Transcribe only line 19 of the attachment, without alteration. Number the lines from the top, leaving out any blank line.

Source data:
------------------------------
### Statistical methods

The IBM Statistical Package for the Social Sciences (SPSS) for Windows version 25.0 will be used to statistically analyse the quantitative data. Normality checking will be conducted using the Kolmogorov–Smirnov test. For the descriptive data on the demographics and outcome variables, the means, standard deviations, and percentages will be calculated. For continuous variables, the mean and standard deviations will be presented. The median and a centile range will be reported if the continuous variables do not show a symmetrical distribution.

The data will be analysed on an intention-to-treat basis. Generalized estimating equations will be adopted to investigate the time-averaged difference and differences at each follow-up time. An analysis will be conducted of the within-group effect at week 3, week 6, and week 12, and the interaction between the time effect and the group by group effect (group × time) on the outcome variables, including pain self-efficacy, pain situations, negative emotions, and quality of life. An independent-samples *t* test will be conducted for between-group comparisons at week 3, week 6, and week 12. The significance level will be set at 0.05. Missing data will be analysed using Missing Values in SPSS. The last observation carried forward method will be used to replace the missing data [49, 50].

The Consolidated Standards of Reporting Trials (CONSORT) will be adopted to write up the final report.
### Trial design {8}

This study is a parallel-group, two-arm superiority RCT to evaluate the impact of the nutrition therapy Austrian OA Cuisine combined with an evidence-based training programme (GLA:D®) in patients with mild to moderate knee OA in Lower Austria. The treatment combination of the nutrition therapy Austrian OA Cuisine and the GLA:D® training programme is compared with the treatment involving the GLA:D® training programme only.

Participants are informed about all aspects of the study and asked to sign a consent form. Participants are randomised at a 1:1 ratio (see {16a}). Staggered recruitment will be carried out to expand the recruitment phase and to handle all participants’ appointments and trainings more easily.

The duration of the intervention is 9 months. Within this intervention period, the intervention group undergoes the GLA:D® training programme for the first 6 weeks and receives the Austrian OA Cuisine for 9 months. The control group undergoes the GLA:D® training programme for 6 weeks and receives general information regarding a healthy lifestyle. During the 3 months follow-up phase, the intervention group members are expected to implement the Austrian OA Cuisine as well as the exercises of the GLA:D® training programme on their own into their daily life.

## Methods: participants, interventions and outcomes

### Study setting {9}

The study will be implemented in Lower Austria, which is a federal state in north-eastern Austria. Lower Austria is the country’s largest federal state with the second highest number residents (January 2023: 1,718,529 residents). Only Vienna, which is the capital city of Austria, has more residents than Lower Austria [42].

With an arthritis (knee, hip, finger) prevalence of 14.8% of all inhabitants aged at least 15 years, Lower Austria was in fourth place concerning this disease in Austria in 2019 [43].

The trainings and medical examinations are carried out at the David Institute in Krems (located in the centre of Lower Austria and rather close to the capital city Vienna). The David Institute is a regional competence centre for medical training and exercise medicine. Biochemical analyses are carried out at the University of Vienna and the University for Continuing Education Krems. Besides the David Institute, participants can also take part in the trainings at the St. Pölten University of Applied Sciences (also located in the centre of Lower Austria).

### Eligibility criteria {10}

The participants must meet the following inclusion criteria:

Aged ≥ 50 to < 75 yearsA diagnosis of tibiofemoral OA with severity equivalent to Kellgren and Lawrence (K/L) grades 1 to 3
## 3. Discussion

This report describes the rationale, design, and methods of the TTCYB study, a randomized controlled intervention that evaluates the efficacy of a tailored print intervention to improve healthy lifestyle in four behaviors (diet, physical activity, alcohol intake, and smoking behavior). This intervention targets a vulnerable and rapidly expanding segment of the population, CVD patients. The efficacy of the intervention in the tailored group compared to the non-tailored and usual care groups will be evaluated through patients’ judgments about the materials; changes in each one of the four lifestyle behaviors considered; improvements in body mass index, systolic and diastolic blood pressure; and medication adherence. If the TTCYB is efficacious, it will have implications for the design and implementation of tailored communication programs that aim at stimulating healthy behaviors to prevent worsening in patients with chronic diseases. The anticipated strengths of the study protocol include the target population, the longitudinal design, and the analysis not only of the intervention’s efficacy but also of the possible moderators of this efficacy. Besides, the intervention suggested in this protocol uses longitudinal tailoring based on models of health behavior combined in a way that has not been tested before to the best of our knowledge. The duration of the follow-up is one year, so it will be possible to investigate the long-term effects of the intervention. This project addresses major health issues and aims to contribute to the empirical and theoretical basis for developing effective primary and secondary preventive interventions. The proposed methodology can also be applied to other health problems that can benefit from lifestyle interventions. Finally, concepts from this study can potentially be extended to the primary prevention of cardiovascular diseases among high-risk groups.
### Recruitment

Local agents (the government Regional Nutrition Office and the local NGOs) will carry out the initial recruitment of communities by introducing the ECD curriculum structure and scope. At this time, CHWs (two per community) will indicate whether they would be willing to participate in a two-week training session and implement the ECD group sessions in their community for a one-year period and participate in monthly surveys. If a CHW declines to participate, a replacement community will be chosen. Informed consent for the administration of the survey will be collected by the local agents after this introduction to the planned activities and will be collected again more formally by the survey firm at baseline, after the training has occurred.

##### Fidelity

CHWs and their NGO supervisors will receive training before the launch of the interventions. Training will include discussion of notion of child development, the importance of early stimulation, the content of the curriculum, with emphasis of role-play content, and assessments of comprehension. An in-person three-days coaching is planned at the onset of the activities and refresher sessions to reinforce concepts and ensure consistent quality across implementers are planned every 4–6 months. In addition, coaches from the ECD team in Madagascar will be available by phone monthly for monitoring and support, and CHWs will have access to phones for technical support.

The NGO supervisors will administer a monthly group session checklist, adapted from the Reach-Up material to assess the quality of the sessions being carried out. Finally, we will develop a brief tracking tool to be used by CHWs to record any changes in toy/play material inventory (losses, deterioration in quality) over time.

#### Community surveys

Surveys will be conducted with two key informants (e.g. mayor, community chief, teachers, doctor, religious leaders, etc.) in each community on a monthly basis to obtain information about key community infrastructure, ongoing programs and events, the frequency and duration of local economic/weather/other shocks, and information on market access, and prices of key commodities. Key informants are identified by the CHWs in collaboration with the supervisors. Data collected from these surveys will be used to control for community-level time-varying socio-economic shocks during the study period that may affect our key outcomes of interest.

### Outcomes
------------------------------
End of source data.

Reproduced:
### Recruitment